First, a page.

Between the recent debut of its iPad Pro and its enterprise software pact with Cisco Systems (NASDAQ: CSCO), tech giant Apple (NASDAQ:AAPL) clearly has its sights set on Microsoft's (NASDAQ:MSFT) enterprise tablet business.
As you might know by now, Microsoft recently announced it will hold its own pre-holiday product launch extravaganza on October 6. The launch invitation cites "Windows 10 devices" and will almost assuredly feature an update to Microsoft's Surface Pro. So, what should investors anticipate from Microsoft's next-generation answer to Apple's iPad Pro? Let's take a look.
What to watch at Microsoft's upcoming event
In keeping with Apple's choice to refresh its entire product portfolio in a single event, Microsoft will use October's keynote to introduce an updated Surface Pro 4 tablet, two new Lumia smartphones, and an improved Band wearable.
In terms of meaningful improvements, it's widely anticipated that the updated Lumia 950 and Lumia 950 XL will receive a far more drastic specifications overhaul than the Surface Pro 4. In looking at recent rumors regarding the Surface Pro 4, the primary story might in fact be that Microsoft's forthcoming tablet lacks any significant innovations over its predecessor. That isn't to say Microsoft won't proceed with the usual hardware updates (processor, display, etc.) that certainly incrementally enhance one year's smartphone or tablet over the previous year's, though.
It's worth noting, here, that avoiding any significant changes to the Surface lineup is likely by design, too. An unfortunate reality of producing an enterprise-grade tablet is that Microsoft also remains somewhat beholden to corporate IT departments that have invested to support the device. As such, Microsoft has apparently pledged to maintain the overall form factor and charger design for the Surface Pro 4. Importantly, Microsoft could, and I'd argue would do well to, make the Surface thinner and/or larger as long as it still works with pre-existing support components like docking stations. However, for investors hoping to see Microsoft pursue some kind of bold step to distance its tablets from Apple's new iPad Pro, all signs point to more of the same.
A meaningful opportunity for Microsoft or Apple?
That being said, I'm not convinced the enterprise tablet space as a whole offers a tremendous amount of long-term opportunity for either Microsoft or Apple.
Despite consistently improving the Surface since its 2012 debut, Microsoft's tablet business has consistently failed to grow beyond niche devices. Microsoft declines to provide unit shipment data in its quarterly reports, but looking at Surface revenue over Microsoft's past two fiscal years helps reiterate this trend.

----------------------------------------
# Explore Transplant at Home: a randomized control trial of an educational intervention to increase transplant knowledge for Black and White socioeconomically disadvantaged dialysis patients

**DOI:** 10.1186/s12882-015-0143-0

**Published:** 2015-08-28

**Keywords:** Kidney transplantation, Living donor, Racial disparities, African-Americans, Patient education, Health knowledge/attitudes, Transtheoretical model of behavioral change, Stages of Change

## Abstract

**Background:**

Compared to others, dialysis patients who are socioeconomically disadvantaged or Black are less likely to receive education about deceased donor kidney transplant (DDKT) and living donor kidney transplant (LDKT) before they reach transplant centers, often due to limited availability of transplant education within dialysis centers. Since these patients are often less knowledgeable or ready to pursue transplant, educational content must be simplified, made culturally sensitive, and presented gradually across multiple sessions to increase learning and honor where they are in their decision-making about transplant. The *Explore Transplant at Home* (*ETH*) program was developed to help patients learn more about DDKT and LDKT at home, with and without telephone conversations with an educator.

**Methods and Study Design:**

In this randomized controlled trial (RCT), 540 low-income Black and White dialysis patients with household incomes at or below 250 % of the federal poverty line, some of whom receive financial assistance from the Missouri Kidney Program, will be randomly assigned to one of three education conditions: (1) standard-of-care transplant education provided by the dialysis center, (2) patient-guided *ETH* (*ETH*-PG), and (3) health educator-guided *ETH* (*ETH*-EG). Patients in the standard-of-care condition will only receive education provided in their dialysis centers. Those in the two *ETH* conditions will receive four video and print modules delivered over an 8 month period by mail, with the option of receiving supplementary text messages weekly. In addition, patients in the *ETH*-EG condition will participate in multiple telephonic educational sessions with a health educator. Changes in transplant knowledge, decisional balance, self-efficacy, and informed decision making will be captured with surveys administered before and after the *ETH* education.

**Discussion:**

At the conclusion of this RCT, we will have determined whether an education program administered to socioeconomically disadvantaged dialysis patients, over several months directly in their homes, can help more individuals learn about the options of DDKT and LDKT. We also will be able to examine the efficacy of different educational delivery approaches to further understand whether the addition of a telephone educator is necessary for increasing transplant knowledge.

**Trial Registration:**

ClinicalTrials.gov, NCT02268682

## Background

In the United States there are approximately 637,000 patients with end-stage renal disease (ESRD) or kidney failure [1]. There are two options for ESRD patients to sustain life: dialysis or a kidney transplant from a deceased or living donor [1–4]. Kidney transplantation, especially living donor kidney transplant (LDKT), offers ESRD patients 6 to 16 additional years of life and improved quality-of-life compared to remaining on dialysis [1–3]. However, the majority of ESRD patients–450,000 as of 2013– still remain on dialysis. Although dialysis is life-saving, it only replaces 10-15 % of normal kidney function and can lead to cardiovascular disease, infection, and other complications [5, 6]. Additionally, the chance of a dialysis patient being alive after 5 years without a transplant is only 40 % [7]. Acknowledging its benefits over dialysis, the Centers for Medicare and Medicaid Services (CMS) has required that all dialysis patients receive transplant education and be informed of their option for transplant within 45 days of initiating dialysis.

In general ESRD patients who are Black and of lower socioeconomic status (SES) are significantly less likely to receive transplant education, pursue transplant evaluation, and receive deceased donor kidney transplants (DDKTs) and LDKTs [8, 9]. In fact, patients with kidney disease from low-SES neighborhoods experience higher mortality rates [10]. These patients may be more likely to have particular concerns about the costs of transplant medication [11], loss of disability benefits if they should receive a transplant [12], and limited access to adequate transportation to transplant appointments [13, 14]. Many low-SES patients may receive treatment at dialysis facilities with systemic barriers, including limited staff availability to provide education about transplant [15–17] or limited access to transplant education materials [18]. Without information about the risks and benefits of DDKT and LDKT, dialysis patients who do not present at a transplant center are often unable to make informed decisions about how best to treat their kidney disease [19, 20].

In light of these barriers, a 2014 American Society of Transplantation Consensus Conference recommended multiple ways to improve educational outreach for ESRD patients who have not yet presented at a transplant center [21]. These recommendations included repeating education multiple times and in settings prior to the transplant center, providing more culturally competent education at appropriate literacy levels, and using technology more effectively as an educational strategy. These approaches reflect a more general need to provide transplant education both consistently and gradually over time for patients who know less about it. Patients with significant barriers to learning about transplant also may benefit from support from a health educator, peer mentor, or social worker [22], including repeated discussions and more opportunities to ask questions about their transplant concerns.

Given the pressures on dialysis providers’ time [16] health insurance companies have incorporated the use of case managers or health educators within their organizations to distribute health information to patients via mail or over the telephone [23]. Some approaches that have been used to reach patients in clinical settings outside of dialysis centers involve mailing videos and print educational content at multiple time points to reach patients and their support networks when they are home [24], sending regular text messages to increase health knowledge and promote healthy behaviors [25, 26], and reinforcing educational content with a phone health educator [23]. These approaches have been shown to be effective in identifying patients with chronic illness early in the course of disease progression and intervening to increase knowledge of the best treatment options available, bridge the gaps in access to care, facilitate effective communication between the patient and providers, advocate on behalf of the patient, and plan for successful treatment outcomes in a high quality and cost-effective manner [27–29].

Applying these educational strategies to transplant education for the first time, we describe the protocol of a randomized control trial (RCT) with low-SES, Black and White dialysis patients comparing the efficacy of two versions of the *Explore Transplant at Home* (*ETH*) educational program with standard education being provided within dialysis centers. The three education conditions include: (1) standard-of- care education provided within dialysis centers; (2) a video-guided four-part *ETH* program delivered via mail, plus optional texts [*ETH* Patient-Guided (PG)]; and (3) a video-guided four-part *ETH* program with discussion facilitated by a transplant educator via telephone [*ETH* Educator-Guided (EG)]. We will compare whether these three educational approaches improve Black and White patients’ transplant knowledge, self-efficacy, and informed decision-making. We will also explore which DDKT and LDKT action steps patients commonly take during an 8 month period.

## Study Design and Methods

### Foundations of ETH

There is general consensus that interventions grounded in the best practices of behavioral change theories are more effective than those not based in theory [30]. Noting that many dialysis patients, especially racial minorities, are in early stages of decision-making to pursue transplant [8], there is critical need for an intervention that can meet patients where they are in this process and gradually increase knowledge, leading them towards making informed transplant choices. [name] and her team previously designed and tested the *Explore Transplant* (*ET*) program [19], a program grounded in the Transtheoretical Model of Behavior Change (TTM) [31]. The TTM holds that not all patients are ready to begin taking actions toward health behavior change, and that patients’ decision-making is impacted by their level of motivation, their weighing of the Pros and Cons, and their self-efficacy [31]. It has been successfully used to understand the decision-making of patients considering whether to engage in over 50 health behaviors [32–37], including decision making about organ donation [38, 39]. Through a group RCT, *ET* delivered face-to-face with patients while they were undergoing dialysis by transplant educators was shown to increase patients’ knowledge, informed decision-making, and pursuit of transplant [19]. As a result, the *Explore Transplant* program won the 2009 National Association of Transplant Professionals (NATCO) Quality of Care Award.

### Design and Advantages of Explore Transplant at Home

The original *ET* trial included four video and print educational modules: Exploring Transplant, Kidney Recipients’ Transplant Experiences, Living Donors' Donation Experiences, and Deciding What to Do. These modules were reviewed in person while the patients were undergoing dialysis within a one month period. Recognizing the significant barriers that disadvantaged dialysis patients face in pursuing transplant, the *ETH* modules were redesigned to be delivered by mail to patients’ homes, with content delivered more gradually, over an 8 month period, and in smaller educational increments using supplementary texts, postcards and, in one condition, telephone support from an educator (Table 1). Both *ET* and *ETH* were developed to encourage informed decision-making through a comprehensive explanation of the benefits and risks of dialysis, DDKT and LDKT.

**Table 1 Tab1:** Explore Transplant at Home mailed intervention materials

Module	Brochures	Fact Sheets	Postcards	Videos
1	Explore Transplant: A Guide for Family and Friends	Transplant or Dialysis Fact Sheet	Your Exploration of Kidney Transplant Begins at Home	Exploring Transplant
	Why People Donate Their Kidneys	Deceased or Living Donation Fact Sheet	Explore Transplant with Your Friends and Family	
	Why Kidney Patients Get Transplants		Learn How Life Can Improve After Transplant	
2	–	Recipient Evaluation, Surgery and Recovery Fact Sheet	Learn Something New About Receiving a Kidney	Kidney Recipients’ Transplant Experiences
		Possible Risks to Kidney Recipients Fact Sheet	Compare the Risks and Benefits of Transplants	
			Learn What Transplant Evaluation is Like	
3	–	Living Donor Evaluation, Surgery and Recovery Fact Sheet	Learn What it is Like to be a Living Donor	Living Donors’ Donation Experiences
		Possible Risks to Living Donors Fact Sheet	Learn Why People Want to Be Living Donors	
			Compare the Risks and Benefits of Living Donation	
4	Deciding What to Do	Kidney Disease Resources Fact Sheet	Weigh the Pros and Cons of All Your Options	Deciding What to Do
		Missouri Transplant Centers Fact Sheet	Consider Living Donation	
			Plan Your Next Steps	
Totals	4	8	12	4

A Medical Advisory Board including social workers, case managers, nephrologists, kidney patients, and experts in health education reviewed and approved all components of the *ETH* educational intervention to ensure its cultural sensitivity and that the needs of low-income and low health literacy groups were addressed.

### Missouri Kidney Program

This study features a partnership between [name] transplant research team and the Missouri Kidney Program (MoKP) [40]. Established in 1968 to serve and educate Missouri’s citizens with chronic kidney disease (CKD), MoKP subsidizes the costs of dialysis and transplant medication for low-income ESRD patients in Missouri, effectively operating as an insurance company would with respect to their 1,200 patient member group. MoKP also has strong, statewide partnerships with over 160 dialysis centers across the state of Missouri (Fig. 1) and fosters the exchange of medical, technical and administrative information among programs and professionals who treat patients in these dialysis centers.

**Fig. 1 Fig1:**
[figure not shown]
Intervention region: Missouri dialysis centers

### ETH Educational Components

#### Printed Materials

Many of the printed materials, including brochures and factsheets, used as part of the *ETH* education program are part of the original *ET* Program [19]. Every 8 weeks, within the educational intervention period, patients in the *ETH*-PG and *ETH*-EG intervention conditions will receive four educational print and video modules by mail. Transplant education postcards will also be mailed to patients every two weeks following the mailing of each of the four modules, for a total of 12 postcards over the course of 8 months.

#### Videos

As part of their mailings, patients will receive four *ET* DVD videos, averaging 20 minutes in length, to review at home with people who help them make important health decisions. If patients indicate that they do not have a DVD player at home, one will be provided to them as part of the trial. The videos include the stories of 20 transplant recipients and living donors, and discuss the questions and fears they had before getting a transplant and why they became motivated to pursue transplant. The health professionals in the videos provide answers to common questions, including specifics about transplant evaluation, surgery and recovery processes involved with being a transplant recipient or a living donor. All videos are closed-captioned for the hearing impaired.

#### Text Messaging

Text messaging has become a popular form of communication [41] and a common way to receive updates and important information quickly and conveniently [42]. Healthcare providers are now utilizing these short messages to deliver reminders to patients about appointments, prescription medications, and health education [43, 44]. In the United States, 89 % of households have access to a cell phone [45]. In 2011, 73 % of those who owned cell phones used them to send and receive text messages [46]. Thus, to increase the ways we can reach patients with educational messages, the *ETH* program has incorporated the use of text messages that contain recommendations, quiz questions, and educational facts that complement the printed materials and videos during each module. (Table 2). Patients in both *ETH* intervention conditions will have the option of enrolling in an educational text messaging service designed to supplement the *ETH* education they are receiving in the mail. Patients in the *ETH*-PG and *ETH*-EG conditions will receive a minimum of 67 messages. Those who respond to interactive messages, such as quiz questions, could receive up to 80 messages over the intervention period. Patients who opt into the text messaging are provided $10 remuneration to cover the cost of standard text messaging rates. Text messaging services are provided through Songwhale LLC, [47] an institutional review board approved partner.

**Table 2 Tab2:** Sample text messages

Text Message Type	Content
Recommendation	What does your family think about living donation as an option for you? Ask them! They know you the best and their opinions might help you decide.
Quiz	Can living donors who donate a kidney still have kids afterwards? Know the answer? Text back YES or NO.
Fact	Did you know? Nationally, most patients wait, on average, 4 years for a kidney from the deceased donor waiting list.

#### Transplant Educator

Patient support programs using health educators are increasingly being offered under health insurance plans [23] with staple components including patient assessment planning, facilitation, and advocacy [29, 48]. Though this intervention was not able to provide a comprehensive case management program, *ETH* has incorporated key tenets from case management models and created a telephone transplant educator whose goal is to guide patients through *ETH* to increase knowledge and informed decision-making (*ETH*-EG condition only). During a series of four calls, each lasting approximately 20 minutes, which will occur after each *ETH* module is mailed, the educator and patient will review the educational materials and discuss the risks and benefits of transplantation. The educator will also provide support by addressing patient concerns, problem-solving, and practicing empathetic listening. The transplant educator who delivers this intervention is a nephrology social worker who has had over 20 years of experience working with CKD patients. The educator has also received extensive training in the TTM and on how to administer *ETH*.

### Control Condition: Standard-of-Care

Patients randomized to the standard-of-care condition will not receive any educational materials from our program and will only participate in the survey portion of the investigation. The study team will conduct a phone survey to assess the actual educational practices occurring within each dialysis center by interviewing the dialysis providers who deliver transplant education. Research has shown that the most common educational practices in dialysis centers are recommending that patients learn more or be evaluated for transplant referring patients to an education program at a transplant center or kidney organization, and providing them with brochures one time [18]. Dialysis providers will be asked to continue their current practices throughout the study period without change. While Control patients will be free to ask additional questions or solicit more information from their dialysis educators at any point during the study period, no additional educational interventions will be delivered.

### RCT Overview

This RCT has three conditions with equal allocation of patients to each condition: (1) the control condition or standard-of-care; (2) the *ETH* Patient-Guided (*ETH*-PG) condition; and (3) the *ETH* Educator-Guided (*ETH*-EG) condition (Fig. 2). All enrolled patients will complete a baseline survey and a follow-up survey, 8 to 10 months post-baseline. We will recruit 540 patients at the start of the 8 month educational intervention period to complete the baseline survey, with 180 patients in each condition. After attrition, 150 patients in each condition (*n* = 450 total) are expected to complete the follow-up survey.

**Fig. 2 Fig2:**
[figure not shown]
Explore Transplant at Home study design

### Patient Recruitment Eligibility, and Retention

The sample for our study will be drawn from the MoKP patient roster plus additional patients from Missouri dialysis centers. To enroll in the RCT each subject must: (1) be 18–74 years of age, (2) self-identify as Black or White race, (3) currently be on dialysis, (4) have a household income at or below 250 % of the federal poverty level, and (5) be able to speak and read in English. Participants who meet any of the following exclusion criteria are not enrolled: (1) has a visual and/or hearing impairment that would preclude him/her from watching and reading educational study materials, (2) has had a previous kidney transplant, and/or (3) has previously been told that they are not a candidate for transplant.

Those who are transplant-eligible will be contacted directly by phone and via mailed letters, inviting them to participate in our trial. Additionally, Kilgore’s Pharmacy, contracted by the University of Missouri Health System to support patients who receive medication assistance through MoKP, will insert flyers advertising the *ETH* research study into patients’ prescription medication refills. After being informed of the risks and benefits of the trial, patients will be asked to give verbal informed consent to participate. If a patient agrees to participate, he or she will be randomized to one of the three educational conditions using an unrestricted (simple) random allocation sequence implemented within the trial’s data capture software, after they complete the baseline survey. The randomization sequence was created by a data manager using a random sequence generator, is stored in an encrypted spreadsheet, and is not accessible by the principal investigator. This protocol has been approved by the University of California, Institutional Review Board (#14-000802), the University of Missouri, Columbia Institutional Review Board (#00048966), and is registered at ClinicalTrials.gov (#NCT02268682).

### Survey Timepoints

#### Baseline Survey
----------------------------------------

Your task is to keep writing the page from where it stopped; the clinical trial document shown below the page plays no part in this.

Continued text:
Microsoft's Surfaces range from $499 to $1,399, so trying to parse unit shipments or average selling price (ASP) is -- unfortunately -- fruitless. However, assuming a plausible and convenient ASP of $888 implies Microsoft shipped around 1 million Surfaces in quarter ended in June. Per IDC CY 2015 Q2 tablet data, Microsoft couldn't have sold more than 1.6 million tablets. Putting that in context, the global tablet market shipped 44.7 million total tablets last quarter. Viewed through this lens, Microsoft's enterprise-oriented tablet doesn't appear to have found its way into many companies worldwide.
This implies one of two things, each of which matter to Microsoft's and Apple's long-term enterprise tablet efforts. The first possibility is that Microsoft's Surfaces simply fail to resonate with corporate IT departments, who might still prefer laptops for their workers to so-called "laptop replacements," as Microsoft has tried to bill the Surface Pro 3. If that proves true, Apple likely enjoys a sizable opportunity with the iPad Pro. However, with the overriding popularity of Windows in workplaces around the world, I remain skeptical that that's a justifiable conclusion.
Instead, I worry that the market for enterprise tablets as a whole appeals to a rather limited subset of overall business users. To me, the data support this conclusion far more than anything else, and it also makes sense. Barring the need for a touchscreen or a stylus, why would a corporate user want to replace a laptop with a similar device when the form factor of many of today's best Windows and OSX laptops are essentially as thin as today's tablets?
So, while Apple's iPad Pro and Microsoft's coming Surface Pro 4 will certainly refocus investors' attention on larger, business-focused tablets, I also maintain that investors in either company need to temper their expectations for the ultimate benefit these products will provide to either company's bottom line.